Hurricane Fiona: Canada hit by 'historic extreme'

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 Hurricane Fiona: Canada hit by 'historic extreme' < /p>

Hundreds of thousands of people were left without electricity after Storm Fiona hit the coast of Canada.

On Friday, Fiona was downgraded from hurricane to tropical storm. But parts of Nova Scotia, Prince Edward Island and New Brunswick continued to experience heavy rains and winds up to 160 km/h.

Officials have yet to share reports of deaths or serious injuries , but the authorities are fighting extensive flooding in two provinces.
The Canadian Hurricane Center warned ahead of the arrival that Fiona could be a “historic extreme event” with unprecedented wind speeds.

Tropical storm warnings have been issued for the Atlantic provinces of Nova Scotia, Prince Edward Island, Newfoundland and New Brunswick, as well as parts of Quebec.

Up to 10 inches (25 cm) of rain can fall in the eastern region of the country, increasing the risk of flash floods.

In Nova Scotia, shelters have been set up in Halifax and Cape Breton for people to take shelter before the storm.

“We've experienced similar events before, but I'm afraid not to this extent.” , — said Amanda McDougal, mayor of the Cape Breton Regional Municipality. “The consequences will be large, real and immediate.”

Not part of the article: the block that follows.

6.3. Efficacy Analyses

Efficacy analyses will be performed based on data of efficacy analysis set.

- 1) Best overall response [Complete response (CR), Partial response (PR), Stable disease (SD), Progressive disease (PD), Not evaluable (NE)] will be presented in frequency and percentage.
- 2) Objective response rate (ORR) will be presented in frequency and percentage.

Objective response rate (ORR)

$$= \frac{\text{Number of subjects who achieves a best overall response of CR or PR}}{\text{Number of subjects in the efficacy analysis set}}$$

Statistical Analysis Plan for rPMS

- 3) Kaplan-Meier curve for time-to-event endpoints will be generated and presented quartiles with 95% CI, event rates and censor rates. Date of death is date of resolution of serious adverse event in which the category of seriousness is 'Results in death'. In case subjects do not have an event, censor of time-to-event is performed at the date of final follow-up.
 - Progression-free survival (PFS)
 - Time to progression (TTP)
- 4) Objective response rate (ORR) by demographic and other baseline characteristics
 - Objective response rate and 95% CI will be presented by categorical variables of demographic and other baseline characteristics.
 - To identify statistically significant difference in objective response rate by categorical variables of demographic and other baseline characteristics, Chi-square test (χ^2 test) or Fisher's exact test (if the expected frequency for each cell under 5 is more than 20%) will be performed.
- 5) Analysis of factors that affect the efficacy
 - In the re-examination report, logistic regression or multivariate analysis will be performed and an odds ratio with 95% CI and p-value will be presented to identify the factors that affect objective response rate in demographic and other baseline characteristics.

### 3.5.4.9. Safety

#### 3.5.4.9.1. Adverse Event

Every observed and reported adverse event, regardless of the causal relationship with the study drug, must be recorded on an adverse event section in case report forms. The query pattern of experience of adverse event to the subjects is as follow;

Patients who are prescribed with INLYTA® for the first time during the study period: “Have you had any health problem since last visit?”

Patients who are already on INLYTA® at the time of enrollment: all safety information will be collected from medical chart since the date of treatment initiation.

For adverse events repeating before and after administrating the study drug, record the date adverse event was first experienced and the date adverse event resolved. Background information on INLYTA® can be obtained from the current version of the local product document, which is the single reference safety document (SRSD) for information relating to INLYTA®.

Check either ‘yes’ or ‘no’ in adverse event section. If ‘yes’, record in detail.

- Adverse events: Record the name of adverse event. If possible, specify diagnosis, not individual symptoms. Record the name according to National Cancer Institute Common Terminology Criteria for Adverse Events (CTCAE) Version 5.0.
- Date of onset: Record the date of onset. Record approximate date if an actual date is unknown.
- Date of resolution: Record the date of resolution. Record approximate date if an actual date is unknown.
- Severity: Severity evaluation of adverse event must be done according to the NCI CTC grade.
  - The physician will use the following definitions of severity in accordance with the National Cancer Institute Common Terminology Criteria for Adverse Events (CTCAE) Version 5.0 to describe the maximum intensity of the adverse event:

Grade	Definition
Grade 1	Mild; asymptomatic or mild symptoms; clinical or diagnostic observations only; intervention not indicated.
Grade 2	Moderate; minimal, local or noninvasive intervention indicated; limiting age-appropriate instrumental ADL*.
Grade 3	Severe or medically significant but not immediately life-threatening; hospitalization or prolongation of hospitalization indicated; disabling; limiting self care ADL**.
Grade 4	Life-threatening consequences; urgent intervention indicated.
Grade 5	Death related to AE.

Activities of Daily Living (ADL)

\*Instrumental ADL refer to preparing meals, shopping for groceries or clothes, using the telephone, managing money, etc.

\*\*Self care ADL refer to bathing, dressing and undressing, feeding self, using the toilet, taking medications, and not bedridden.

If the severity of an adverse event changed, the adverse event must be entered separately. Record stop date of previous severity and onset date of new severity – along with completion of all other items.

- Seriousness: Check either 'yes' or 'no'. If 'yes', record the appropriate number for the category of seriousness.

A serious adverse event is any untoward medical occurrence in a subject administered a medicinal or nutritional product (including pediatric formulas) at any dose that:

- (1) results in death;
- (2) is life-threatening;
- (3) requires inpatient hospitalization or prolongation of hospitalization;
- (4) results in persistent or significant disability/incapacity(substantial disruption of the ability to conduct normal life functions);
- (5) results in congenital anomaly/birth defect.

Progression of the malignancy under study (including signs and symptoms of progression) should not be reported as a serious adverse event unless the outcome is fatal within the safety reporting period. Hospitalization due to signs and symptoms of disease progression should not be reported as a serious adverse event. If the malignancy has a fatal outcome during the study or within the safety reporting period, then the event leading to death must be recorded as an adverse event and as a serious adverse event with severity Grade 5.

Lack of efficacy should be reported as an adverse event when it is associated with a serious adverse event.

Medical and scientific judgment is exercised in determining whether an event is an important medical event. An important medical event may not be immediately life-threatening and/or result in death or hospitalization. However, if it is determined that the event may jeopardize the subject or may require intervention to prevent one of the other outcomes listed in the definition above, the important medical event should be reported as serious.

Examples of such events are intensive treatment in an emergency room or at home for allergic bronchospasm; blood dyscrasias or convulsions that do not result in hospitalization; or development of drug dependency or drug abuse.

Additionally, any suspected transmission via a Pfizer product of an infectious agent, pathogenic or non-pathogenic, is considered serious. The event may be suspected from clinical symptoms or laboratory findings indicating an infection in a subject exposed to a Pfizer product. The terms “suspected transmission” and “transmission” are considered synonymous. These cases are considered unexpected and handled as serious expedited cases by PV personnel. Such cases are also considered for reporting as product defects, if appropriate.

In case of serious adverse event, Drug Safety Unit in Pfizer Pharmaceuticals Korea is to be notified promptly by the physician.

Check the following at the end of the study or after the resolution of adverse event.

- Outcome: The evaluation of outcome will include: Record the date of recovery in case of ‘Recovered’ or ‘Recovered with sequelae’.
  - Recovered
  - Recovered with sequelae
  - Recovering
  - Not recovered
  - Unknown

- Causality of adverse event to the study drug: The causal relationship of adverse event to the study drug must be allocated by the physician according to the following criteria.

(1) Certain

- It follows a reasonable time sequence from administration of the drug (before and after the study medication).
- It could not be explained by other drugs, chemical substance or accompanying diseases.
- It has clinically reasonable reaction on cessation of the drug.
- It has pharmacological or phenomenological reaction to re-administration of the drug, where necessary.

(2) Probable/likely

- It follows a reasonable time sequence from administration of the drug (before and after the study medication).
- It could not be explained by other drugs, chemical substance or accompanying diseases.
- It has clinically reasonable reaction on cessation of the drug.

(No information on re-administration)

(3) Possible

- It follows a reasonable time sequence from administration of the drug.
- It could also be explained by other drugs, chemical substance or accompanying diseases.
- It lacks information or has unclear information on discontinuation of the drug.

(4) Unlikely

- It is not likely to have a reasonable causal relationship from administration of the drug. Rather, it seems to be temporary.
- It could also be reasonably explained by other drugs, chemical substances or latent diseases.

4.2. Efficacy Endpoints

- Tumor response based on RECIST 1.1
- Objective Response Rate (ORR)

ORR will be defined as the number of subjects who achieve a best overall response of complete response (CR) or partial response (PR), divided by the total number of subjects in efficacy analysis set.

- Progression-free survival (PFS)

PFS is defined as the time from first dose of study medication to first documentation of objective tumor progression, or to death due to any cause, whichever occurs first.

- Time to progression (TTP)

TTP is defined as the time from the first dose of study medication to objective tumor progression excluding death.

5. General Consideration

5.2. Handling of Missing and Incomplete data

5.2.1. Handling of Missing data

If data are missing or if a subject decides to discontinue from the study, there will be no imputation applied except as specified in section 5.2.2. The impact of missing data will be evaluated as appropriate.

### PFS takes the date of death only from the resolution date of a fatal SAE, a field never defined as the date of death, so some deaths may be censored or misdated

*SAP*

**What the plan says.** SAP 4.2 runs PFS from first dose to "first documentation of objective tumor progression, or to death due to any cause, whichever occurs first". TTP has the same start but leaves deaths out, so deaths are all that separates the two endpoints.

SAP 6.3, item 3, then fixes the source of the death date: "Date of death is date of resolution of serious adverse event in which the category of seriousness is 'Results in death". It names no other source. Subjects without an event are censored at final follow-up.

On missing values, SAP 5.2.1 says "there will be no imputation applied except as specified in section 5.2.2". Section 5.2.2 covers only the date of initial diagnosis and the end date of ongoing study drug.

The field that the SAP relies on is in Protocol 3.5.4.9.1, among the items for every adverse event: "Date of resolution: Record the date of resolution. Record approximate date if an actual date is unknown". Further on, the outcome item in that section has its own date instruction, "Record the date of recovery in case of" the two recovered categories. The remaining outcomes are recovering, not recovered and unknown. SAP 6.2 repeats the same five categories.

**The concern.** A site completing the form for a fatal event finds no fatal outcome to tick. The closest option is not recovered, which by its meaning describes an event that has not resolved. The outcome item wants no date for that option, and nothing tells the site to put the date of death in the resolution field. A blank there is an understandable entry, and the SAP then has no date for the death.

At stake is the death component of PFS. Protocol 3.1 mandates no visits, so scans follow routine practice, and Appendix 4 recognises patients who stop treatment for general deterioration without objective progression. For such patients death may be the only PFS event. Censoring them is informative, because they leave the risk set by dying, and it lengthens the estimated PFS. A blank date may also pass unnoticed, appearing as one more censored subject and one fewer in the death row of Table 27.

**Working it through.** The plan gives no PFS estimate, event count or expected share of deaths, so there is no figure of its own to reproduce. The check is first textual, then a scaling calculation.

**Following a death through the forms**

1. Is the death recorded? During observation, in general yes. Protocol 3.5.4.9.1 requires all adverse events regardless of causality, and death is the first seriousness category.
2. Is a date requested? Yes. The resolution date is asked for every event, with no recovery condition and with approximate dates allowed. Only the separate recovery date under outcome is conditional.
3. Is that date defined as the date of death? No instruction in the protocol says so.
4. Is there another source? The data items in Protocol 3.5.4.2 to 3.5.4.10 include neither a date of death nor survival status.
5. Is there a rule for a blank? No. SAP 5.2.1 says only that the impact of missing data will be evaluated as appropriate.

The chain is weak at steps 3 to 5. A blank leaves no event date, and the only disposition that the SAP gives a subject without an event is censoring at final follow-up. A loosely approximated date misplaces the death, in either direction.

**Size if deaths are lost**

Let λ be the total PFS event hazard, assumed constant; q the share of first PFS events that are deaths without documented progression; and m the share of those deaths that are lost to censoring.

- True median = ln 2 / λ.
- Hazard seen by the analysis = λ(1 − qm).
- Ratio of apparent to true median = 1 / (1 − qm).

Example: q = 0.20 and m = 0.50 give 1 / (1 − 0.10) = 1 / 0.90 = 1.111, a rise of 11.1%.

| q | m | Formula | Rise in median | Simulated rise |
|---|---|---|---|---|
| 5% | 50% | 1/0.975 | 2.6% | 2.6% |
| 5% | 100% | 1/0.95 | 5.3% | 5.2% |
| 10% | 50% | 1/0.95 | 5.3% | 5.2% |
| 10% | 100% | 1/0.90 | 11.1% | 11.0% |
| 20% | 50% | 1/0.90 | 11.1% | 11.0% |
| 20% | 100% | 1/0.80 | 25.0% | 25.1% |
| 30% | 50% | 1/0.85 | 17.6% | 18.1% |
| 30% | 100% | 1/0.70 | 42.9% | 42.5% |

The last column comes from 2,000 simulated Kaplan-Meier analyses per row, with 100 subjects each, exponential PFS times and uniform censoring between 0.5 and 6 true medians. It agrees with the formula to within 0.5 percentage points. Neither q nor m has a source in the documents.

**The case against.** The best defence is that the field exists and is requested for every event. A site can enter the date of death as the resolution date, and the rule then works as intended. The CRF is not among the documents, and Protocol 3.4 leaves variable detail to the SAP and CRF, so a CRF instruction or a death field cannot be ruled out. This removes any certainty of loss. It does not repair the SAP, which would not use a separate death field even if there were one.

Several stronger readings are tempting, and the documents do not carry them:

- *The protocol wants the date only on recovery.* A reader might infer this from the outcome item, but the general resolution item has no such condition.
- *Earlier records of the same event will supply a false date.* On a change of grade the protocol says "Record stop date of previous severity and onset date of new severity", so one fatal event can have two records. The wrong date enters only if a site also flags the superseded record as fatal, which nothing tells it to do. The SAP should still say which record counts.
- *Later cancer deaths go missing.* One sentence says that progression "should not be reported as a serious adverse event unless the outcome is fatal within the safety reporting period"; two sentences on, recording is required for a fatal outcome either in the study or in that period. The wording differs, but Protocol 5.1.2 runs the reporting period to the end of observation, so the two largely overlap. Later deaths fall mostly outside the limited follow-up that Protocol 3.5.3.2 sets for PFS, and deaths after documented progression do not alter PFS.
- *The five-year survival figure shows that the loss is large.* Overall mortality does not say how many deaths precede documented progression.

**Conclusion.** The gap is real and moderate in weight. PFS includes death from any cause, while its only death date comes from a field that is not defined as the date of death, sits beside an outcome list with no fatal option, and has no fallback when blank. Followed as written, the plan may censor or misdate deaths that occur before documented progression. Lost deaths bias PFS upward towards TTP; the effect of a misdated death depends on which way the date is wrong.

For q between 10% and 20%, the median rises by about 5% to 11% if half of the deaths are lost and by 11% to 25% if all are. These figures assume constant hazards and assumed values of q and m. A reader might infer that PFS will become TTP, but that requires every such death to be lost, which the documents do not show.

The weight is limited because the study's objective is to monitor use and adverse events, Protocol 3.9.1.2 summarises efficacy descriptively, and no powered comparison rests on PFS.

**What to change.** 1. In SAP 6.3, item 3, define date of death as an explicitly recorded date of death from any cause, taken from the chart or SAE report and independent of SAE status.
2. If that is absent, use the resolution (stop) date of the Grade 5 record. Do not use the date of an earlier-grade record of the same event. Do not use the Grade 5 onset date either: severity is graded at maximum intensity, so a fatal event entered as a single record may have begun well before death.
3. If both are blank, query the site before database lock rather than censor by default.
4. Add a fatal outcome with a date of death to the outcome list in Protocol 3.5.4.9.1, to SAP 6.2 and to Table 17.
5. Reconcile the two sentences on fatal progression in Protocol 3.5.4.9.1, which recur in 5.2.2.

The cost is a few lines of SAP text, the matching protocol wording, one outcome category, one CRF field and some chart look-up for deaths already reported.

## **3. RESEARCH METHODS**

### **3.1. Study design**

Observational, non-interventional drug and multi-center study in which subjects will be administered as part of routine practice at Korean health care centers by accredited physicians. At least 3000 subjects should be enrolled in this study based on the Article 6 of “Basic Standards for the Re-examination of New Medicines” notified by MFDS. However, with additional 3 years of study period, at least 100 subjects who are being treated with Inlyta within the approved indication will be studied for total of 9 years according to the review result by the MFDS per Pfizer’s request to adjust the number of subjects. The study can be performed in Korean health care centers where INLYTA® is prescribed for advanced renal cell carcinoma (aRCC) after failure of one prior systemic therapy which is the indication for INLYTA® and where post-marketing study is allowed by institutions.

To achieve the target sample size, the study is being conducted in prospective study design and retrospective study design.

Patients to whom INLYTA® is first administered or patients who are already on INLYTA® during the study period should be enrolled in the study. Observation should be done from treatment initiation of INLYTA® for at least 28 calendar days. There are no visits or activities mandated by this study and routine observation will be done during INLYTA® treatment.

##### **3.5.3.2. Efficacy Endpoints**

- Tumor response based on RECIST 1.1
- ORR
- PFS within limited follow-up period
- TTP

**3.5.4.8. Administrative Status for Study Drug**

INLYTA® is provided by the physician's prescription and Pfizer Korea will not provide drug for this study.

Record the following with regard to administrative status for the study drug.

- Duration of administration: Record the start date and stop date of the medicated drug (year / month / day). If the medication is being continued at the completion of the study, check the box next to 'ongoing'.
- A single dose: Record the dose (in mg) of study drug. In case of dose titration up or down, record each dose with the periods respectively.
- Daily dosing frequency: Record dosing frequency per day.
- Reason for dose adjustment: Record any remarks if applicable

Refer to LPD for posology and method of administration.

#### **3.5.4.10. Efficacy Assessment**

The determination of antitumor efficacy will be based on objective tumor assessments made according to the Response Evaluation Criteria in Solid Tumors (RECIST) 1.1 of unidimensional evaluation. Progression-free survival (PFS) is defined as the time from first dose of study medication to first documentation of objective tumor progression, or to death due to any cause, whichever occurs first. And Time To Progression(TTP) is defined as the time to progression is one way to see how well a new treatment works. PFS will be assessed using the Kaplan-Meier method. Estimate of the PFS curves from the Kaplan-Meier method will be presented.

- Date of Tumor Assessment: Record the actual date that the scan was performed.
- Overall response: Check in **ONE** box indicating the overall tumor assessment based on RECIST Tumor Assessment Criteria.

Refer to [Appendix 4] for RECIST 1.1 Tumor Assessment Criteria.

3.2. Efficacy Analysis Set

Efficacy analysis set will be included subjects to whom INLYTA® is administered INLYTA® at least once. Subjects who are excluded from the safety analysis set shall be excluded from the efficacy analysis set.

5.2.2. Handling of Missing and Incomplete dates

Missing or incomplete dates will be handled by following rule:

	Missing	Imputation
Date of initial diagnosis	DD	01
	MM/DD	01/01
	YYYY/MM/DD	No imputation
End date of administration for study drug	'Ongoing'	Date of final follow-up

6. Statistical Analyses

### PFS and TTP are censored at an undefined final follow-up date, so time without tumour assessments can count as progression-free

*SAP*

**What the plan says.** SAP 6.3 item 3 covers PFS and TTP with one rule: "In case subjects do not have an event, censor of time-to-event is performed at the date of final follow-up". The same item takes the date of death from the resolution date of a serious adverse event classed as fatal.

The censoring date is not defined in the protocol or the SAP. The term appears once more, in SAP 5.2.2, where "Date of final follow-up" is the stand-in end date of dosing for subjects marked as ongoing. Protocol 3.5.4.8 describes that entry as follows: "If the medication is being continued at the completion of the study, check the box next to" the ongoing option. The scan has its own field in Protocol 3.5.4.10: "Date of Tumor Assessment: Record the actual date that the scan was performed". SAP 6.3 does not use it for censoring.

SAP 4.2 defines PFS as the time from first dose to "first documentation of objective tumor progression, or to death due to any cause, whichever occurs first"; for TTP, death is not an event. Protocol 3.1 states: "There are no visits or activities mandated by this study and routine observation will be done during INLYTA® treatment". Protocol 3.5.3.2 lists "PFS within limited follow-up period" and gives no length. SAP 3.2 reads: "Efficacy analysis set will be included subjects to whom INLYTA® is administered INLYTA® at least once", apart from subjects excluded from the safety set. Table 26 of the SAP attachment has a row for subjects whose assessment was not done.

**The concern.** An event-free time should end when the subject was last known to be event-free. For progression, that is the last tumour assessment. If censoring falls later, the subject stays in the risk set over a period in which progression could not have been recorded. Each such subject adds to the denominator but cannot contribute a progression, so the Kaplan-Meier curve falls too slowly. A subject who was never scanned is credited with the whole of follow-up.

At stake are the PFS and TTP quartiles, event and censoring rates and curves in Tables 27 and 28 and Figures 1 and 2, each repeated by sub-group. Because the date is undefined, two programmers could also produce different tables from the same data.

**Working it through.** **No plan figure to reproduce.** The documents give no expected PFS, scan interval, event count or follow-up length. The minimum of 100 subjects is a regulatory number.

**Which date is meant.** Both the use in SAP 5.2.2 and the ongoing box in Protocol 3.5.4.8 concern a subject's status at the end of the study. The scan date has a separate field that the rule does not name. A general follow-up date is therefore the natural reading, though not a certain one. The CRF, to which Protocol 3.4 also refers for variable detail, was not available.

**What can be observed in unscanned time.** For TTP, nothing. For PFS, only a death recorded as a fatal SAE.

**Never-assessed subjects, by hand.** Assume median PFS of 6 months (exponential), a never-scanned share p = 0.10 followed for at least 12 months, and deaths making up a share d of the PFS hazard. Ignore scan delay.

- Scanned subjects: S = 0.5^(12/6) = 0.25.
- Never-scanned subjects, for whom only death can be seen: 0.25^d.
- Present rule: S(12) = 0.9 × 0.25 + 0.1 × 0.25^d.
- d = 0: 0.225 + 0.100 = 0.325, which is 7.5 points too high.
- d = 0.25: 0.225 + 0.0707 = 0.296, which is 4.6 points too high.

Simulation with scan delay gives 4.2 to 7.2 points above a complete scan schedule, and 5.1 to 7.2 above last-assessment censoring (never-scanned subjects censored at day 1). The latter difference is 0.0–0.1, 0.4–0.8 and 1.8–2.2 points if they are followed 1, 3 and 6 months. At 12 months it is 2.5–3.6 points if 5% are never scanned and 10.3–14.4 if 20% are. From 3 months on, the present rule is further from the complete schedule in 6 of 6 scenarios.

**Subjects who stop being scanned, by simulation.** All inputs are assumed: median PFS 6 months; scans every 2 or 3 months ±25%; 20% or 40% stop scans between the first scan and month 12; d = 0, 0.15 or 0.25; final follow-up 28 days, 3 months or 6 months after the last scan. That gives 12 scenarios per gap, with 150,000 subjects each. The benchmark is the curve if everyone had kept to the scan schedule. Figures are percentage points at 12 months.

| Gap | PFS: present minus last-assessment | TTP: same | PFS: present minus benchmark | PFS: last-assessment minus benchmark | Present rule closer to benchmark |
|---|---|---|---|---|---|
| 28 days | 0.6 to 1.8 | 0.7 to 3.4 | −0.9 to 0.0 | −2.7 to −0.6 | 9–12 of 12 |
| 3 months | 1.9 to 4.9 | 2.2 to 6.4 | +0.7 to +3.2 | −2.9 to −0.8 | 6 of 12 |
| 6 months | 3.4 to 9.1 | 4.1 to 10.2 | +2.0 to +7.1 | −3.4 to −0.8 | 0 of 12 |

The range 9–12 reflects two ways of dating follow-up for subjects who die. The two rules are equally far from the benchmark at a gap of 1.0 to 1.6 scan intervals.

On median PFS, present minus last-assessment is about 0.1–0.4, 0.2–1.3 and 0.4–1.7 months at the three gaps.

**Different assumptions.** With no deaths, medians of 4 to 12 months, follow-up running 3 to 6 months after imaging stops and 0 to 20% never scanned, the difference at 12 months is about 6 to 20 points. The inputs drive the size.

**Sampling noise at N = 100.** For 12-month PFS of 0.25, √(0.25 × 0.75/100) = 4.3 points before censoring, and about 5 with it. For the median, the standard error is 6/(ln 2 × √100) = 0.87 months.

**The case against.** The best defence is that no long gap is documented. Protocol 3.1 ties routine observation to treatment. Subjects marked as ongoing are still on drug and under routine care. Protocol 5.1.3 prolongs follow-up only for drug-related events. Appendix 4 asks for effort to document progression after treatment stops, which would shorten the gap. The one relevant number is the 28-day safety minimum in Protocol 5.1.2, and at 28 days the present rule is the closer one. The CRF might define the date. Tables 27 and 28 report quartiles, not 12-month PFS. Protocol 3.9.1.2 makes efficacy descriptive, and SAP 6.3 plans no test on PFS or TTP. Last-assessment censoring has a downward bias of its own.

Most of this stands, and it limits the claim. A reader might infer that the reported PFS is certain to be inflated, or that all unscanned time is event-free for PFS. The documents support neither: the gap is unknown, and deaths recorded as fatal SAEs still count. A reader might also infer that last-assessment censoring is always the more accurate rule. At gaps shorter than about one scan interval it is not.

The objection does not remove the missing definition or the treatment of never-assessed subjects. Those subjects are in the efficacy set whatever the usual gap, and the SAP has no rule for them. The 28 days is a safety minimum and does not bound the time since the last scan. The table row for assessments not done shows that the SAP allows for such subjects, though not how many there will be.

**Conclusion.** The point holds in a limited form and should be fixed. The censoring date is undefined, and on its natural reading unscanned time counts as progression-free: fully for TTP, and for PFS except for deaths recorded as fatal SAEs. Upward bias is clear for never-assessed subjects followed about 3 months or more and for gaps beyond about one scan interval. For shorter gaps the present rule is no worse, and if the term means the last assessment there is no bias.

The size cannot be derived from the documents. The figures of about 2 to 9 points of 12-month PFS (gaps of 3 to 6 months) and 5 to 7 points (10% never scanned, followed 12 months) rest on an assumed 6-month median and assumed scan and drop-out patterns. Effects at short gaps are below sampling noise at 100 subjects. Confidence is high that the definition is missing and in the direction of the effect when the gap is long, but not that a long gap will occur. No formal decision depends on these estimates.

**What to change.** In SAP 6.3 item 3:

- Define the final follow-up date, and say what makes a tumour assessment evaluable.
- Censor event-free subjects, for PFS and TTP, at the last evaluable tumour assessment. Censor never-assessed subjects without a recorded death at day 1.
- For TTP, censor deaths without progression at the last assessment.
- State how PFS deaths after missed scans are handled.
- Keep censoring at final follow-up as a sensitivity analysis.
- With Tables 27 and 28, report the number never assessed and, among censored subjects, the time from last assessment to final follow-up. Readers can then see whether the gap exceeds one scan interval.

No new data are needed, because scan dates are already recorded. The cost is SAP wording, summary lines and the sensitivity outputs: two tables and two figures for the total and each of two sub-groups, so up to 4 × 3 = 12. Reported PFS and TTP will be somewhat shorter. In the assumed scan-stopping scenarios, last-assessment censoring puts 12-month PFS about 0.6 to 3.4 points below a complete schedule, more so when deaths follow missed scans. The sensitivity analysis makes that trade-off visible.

In Port-au-Basque, population 4,067, on the southwestern tip of Newfoundland, some homes and office buildings were washed away by the sea, local journalist René Roy told the CBC.

He added that many houses have become “a pile of rubble in the ocean in an instant,” adding, “There is an apartment building that has literally disappeared. There are entire streets that have disappeared.”

And the Royal Canadian Mounted Police said the woman was rescued after she was “thrown into the water when her house collapsed.” in the area. They said they had received another report of a woman washed up by a basement flood, but conditions remained too dangerous to search.

Power companies have warned that it could take several days for power to be restored , as winds remain too high to begin work on damaged power lines.

Nova Scotia was last hit by a tropical cyclone in 2003 with Hurricane Juan, a Category 2 storm that killed two people and buildings and vegetation were badly damaged.

Meteorologist Bob Robichaux warned Friday afternoon that Fiona will be larger than Juan and stronger than 2019 Hurricane Dorian, which also made landfall in Nova Scotia.

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